Examples of California Unfair Competition Lawsuits

Previously on the blog, we discussed what constitutes unfair competition in California. In this article, we will share a few examples of recent unfair competition lawsuits involving California businesses.

As a refresher, California Business and Professions Code Section 17200 prohibits “unfair competition,” which includes any unlawful, unfair or fraudulent business act or practice. It also includes any unfair, deceptive, untrue or misleading advertising, as well as any other act prohibited by the Business and Professions Code. A  violation under this code section is often one of the many allegations making up a lawsuit accusing a business of some sort of fraud or deceptive practice prohibited by a different state rule or statute leading to wide variation in unfair competition lawsuits in California.

Recent unfair competition lawsuits include:

  • The district attorney offices for the counties of Los Angeles and San Francisco claimed that Uber violated California’s unfair competition laws by misguiding and overcharging consumers;
  • The district attorney offices for the counties of Yolo, Sacramento, and San Joaquin  filed an unfair competition lawsuit against chocolate Easter bunny candy-maker R.M. Palmer Co., alleging that the false-bottomed boxes used to sell the product “Too Tall Bunny” amount to deceptive packaging; and
  • In a case that could impact millions of Americans, two private individuals have brought an unfair competition lawsuits against Apple, alleging that the company falsely advertised the storage capacity available in its iPhones, iPads and iPods, because the large data footprint of the iOS 8 operating software eats into the advertised capacity of Apple’s mobile devices, making a fraction of the advertised capacity of the devices available to users.

Ezer Williamson Law provides a wide range of both transactional and litigation services to individuals and businesses. We have successfully prosecuted and defended various types of business, real estate, construction and property claims. Contact us at (310) 277-7747 to see how we can help you with your business, real estate or construction law needs.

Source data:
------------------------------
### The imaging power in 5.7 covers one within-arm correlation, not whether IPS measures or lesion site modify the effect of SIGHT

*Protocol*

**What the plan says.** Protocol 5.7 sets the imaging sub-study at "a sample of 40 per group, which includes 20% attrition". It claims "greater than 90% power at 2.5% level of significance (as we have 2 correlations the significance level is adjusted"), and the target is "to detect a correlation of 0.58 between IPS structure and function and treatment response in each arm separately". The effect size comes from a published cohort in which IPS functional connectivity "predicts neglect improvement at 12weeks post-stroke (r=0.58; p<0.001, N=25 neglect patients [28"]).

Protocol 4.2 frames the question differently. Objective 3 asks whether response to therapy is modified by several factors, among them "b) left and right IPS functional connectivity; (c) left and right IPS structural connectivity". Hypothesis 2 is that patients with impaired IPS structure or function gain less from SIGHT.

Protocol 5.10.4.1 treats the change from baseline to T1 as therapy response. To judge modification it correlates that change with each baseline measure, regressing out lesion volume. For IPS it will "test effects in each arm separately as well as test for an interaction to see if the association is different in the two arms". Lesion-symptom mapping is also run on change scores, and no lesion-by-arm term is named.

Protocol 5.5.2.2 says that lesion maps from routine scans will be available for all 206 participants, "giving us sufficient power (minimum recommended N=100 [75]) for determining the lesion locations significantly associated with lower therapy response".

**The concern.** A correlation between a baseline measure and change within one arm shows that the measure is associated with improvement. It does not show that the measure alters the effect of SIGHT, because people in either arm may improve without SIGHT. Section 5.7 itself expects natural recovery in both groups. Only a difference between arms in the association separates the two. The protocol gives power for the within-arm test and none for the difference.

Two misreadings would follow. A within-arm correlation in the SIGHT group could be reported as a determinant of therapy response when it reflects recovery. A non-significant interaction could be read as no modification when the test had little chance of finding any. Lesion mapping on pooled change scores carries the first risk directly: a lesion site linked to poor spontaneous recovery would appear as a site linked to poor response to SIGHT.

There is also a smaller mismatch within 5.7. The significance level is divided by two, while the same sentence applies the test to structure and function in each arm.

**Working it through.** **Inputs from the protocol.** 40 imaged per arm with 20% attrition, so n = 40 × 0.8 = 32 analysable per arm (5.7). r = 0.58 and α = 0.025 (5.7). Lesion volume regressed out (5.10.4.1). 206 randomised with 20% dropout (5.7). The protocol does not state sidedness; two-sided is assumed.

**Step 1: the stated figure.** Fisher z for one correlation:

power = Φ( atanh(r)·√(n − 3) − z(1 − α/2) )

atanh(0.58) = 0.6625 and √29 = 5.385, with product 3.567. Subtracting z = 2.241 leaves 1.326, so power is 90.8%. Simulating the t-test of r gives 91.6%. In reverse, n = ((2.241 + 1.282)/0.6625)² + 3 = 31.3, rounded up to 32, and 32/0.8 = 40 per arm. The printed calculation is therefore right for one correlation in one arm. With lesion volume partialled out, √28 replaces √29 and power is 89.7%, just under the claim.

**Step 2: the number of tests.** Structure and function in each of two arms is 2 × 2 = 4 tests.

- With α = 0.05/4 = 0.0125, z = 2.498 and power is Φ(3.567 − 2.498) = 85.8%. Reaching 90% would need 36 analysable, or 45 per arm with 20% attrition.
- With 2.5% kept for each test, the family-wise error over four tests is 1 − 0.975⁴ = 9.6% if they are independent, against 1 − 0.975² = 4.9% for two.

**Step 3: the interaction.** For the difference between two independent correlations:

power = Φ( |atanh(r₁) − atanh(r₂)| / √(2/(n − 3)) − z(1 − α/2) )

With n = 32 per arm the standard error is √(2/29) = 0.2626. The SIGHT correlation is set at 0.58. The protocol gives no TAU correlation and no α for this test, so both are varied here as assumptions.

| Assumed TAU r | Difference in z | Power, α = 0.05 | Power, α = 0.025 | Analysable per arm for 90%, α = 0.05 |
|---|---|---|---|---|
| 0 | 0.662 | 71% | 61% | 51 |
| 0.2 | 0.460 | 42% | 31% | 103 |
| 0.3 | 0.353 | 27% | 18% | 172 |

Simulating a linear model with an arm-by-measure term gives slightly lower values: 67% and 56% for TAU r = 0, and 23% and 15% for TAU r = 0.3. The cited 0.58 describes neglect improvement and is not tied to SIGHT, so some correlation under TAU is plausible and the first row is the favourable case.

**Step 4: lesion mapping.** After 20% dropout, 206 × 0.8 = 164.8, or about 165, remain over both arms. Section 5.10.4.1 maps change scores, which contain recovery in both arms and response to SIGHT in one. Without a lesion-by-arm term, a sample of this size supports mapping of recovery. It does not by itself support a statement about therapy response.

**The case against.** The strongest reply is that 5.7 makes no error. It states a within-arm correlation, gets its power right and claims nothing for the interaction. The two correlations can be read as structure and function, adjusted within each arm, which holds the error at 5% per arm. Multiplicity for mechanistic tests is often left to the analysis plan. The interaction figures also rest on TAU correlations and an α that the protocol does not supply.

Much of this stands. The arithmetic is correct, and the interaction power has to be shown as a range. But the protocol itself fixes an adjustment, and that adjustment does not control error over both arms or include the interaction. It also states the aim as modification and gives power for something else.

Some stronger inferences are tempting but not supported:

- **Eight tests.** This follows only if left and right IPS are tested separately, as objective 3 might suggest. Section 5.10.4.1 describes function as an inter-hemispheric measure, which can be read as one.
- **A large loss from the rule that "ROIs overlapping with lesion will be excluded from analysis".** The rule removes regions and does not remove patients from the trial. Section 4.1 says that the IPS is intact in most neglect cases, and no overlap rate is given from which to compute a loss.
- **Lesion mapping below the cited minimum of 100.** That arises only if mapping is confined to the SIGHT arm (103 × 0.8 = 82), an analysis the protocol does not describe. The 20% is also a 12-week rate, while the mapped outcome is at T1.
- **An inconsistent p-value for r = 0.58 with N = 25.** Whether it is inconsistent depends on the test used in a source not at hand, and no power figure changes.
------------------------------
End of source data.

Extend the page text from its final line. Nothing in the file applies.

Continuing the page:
Selling Partnership Shares

Selling partnership shares often involves various considerations.  In most partnerships, partners can choose to sell their share of the partnership to the partnership or a new potential partner as part of the resolution of a partnership dispute or simply because the individual or entity no longer desires to be part of the partnership.

Selling partnership shares will be governed by a partnership agreement, or if there is no partnership agreement, state law will govern sale of a partnership share. It is especially important to check the provisions of a partnership agreement before selling a partnership share, as there might be restrictions on share sales.  For example, a “right of first offer” provision may subject the selling partner to financial penalties or a lawsuit if there is no initial offer to existing partners before offering to sell to outsiders. Also, a partnership agreement might have certain notice requirements that a partner must follow when considering selling his, her or its share.

It is also important to consider what will and will not change as a result of the  sale of a partnership interest.  For example, according to California Corporations Code Section 16201, “partnership is an entity distinct from its partners.” Therefore, if a partner sells their share, that change alone will not dissolve a partnership or create a new one. The original partnership entity will continue to exist despite such changes.  Similarly, section 16502 of California’s Corporation Code provides that a partner’s only transferable interest is “the partner’s share of the profits and losses of the partnership and the partner’s right to receive distributions.” This means that when a partner is selling partnership shares, they are really only transferring their financial interest in the partnership. All other interests are separate, and must be dealt with separately.